Five Things To Know About Central American Bathrooms

Adjusting to a new environment can be tough; adjusting to a foreign bathroom can be even tougher. Lucky for you we’ve got a guest post this week from Central American toilet wizard and raccoon warrior Luke Armstrong .

I met Luke over the interwebs last week when he helped connect me to a Danish journalist.  Idle chatter followed, then serious chatter followed, and then full on discussion of foreign bathroom strategies and tactics followed in war-room like fashion. It was then I recognized that Luke was a travel Jedi and immediately followed him Twitter.

Realizing the information we both respectively shared was too important to keep from the general public we decided to trade guest posts for the greater good. You can read my guest post on Luke’s site here about 5 Things to Know About the Bathrooms When You Travel Asia. Without further ado, the wisdom of Central American bathroom Oracle Luke Armstrong.

Though we can be sure of little in life, it is safe to say that any trip to Central America will include prolonged periods in Central American bathrooms. Unless of course you use the jungle, in which case, I tip my hat to you, sir.

While I am not an expert in the field of Central American bathrooms, I’ve had most of my life and death experiences inside of them. As the adage goes, si no tomas cuidado en el baño es possible que una explosion el tomaño de una gorilla le pueda pasar. And nobody wants a gorilla explosion on their unwashed hands.

5. Toilet Paper Has A Different Destiny in Central America

”¡Dios mío!”

You wouldn’t play billiards with bowling balls, would you? Then why would you flush toilet paper into plumbing not designed for it? More importantly, why didn’t they design Central America’s plumbing to accommodate the second most likely material to be flushed?

Well, they didn’t in a lot of places in Central America. So, por favor, put your toilet paper in the bin.

If, when you return to the US, you catch yourself accidentally disposing of your wipings in the trash bin, swear silently to yourself and carry on this one last time.

4.  Some bathrooms in Central America are infested with raccoons

I like to take my pants off and show people the raccoon scars on my legs. They are from a fateful night in Livingston, Guatemala. I was washing my face after an evening of dirty grins. A raccoon kamikaze’d from the jungle and sunk his teeth into me. He had a taste for my blood and meant business.

Procuring rabies vaccinations in time turned out to be a more exciting endeavor than it should have been.

Remember, there are creepy crawlers everywhere. Some of them live in the bathroom. Most of them want to bite you. Do not be fooled.

3. Don’t Drink The Water

This one should be obvious, but not every gringo in Central America sees eye to eye on it. Having worked on implementing water systems in San Lorenzo Tejar, Guatemala, I can tell you tales that would make your ice melt.

The argument for drinking the water in Central America is usually framed like this, “I drink the tap water and I am fine.”

But he clearly isn’t. He is showing obvious signs of giardia. If you were to make a movie about his life, Travel in the Time of Cholera would be an apt title. Clinically speaking, he has worms. Do not argue with such a gringo. Buy him medicine.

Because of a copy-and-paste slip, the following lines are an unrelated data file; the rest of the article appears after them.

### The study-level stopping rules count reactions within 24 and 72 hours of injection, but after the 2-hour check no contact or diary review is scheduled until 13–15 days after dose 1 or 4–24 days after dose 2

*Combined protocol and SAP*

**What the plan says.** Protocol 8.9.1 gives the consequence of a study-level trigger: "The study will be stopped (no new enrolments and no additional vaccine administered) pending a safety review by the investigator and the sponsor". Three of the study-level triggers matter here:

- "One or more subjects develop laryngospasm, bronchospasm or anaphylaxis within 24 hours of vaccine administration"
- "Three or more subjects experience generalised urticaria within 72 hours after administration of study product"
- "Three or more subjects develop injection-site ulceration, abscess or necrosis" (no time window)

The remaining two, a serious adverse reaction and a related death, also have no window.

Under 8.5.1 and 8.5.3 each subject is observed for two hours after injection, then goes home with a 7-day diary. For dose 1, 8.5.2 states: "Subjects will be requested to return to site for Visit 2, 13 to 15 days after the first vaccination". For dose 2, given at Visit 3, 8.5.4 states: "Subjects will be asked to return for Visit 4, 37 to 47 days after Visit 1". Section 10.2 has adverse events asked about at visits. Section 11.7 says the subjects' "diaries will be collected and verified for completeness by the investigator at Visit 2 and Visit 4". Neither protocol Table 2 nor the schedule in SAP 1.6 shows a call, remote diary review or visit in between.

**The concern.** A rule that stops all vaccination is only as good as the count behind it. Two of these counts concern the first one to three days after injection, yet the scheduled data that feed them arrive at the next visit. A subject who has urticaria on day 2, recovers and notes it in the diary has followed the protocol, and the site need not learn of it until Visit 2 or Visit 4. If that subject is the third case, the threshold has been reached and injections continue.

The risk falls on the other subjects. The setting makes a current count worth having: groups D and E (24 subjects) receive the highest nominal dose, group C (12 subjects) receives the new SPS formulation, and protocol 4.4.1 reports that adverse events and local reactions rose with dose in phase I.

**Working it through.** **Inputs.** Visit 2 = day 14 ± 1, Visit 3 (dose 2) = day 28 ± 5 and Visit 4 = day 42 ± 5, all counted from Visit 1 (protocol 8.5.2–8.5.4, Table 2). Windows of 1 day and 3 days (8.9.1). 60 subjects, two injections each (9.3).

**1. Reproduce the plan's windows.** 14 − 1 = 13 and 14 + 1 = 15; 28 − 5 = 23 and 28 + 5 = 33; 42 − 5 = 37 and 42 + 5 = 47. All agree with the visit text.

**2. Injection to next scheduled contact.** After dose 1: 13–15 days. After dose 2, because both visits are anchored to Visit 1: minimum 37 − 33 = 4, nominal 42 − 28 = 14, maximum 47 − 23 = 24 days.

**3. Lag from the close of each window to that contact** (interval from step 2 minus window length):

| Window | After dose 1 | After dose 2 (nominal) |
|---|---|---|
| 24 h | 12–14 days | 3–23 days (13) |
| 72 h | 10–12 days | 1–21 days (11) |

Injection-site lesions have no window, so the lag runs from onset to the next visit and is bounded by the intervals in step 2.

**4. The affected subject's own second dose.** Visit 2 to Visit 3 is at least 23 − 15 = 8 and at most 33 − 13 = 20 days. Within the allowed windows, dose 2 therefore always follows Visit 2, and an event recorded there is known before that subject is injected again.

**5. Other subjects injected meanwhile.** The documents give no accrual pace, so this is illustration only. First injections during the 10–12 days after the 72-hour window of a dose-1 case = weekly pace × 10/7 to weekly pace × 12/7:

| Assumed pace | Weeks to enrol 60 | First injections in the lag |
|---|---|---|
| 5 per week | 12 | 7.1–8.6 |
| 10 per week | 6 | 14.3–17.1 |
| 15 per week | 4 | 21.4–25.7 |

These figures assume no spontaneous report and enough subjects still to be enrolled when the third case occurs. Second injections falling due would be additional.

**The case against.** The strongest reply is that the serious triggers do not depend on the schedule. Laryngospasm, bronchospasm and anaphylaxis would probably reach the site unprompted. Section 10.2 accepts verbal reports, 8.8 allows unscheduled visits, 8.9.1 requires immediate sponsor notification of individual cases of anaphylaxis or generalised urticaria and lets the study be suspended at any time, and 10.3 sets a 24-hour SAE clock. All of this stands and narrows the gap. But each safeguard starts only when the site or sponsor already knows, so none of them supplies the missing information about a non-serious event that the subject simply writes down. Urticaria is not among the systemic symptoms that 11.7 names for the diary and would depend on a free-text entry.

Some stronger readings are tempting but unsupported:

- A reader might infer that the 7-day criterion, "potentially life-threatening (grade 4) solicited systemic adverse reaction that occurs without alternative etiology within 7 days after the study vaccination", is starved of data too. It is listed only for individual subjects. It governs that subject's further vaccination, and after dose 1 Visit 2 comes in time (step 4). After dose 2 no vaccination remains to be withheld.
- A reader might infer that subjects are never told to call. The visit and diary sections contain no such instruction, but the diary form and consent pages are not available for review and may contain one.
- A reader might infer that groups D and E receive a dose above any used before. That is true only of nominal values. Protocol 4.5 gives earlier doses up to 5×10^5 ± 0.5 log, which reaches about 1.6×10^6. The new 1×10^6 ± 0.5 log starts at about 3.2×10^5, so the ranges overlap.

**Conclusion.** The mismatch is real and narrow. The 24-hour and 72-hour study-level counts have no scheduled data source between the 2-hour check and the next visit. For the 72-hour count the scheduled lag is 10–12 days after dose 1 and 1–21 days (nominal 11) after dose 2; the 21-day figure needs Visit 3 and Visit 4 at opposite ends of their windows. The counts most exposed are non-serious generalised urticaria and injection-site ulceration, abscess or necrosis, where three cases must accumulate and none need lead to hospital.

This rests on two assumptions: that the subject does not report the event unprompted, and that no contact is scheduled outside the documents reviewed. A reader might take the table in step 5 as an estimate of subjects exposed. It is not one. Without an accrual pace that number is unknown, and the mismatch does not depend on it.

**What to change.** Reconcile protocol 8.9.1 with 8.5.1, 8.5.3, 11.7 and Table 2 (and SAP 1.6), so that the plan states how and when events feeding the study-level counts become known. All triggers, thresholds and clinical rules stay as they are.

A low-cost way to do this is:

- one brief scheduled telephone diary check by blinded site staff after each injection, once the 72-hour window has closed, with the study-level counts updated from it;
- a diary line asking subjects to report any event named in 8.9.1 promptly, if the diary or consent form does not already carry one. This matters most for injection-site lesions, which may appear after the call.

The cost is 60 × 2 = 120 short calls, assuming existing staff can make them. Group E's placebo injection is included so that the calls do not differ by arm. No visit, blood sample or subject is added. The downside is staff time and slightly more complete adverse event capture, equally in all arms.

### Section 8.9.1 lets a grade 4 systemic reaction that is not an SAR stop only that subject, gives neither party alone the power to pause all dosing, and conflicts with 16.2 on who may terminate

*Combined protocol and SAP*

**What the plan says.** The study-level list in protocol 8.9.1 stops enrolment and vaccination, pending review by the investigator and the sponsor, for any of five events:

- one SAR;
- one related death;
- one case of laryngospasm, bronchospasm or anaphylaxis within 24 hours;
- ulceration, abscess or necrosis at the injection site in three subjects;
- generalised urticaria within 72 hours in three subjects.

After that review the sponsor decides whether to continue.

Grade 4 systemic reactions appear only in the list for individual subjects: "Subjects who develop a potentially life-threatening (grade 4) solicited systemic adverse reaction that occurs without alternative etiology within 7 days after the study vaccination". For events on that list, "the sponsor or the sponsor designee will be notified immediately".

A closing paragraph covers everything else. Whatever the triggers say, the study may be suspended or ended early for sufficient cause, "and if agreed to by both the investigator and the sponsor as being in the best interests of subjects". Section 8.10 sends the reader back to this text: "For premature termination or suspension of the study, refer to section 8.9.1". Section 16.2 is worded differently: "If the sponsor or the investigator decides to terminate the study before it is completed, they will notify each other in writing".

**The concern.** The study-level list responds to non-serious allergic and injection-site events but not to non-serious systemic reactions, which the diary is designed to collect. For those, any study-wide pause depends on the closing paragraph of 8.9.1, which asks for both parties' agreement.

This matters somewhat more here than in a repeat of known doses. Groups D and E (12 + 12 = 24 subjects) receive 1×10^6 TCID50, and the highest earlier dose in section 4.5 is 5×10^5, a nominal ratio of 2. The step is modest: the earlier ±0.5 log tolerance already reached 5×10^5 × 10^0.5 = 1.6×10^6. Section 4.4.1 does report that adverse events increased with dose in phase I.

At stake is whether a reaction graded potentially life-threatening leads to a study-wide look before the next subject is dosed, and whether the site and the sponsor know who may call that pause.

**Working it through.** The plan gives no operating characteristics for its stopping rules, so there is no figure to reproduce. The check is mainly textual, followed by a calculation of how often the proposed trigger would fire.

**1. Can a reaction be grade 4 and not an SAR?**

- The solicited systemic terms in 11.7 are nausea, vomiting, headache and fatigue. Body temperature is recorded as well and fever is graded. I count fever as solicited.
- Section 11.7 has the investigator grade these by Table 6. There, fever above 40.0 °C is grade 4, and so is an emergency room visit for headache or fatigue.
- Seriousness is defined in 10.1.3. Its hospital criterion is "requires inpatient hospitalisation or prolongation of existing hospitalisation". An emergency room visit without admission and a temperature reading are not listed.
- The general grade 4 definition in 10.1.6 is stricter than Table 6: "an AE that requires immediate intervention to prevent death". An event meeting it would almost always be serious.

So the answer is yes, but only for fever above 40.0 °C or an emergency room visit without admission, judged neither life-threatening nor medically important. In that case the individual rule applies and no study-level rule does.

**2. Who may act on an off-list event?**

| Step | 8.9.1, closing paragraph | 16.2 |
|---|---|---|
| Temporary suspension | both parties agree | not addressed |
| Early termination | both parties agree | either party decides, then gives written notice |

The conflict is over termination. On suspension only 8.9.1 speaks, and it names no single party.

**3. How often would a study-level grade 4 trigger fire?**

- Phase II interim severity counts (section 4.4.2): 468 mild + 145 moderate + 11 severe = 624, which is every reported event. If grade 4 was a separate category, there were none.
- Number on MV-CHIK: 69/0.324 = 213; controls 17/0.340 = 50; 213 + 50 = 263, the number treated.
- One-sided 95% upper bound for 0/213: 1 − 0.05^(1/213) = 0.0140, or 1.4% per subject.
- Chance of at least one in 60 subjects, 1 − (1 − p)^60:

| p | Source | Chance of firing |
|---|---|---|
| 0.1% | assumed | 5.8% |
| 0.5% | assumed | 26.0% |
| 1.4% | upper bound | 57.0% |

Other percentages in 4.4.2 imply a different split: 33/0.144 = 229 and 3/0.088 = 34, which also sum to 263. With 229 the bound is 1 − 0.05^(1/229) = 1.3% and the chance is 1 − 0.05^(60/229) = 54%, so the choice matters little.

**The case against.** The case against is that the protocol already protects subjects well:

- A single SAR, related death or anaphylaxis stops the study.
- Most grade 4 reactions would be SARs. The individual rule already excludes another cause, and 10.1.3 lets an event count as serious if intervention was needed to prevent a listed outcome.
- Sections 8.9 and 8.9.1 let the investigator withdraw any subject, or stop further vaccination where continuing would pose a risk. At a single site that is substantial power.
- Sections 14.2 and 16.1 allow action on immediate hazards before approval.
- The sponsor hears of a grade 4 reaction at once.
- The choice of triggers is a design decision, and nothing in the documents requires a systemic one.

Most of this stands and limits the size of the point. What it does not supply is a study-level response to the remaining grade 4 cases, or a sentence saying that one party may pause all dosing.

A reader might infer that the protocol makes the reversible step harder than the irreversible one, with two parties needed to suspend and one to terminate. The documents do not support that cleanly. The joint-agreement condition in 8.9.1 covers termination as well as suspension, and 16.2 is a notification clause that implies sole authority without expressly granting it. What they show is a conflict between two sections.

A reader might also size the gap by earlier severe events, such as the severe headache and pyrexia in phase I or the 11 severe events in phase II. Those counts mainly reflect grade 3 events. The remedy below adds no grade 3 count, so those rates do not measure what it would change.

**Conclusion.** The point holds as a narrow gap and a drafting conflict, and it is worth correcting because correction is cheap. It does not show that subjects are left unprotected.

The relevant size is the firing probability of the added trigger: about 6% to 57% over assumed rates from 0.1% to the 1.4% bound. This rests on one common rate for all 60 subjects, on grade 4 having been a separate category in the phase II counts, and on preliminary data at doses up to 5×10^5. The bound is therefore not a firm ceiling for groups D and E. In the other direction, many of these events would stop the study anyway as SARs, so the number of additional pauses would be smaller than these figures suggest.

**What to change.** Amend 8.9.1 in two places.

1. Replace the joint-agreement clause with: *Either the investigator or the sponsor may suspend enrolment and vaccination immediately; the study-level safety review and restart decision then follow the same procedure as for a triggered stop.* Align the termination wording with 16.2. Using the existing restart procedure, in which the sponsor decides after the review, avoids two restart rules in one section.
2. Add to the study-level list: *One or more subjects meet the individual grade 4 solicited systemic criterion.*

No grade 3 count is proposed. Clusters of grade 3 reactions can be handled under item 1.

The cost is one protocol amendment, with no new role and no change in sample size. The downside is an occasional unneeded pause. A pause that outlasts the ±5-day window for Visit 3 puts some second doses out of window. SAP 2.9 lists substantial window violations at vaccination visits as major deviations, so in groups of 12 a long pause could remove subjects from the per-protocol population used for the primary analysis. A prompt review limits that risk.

2.  A Central American Bathroom Is No Place For Your Yoga Practice

Central America is not like Belgian, where you just throw your Yoga mat down next to the pot. Here we have some serious bacterial terrorists lurking around.

Helicobacter pylori is as bad a bacteria as it sounds. And yes, it does fly around in microscopic helicopters preying on people who do yoga in Central America bathrooms.

Helicobacter pylori is real people, and it could happen to you. By my estimation Helicopter Bacteria kills more people than Space Shuttles.

1. The Showers Explode

“Duck and cover!”

Central American travelers are already well acquainted with suicide showers. Suicide showers are showers that try to be as dangerous as possible. In a suicide shower the water is heated from a power source affixed to the showerhead. All of the deaths I’ve read about concerning suicide showers happened when people touched the head (a huge no-no).

But what about when they explode? Does anyone know anyone who’s been taken out that way?

In 2011 I lived in a house in Jocotenango, Guatemala where one such shower had the tendency of exploding its head, creating overwhelming sparks. When it went, it sounded like a frag grenade had gone off. As exciting as it was, it was also terrifying, and my roommate, photographer Ray Conway, began to have night terrors.

Remember, inside every bathroom there is a war raging. Invest in a bathroom helmet when traveling to Central America. If you are a hippy who cannot afford one, you can make one with a bike helmet, a blanket, a rear view mirror, a hardcover edition of War and Peace and duct tape.

Luke Armstrong Brief Bio:Luke Maguire Armstrong  (TravelWriteSing) once fought a bear and almost died. Haters later claimed it was “only a raccoon” and he was “acting like a baby.” When he is not being mauled by animals, Luke is an writer/musician who has spent the last five years working in human rights and development from Guatemala to Kenya to The Bronx. He’s also spent a suspicious amount of time in the last five years at bars. He needs to write a new book already, because no one is buying the old one about dolphins. Follow him @LukeSpartacus and he will sing you songs.

Luke: Writer, Poet, Singer, Lover of Giraffes.
Luke: Writer, Poet, Singer, Lover of Giraffes.

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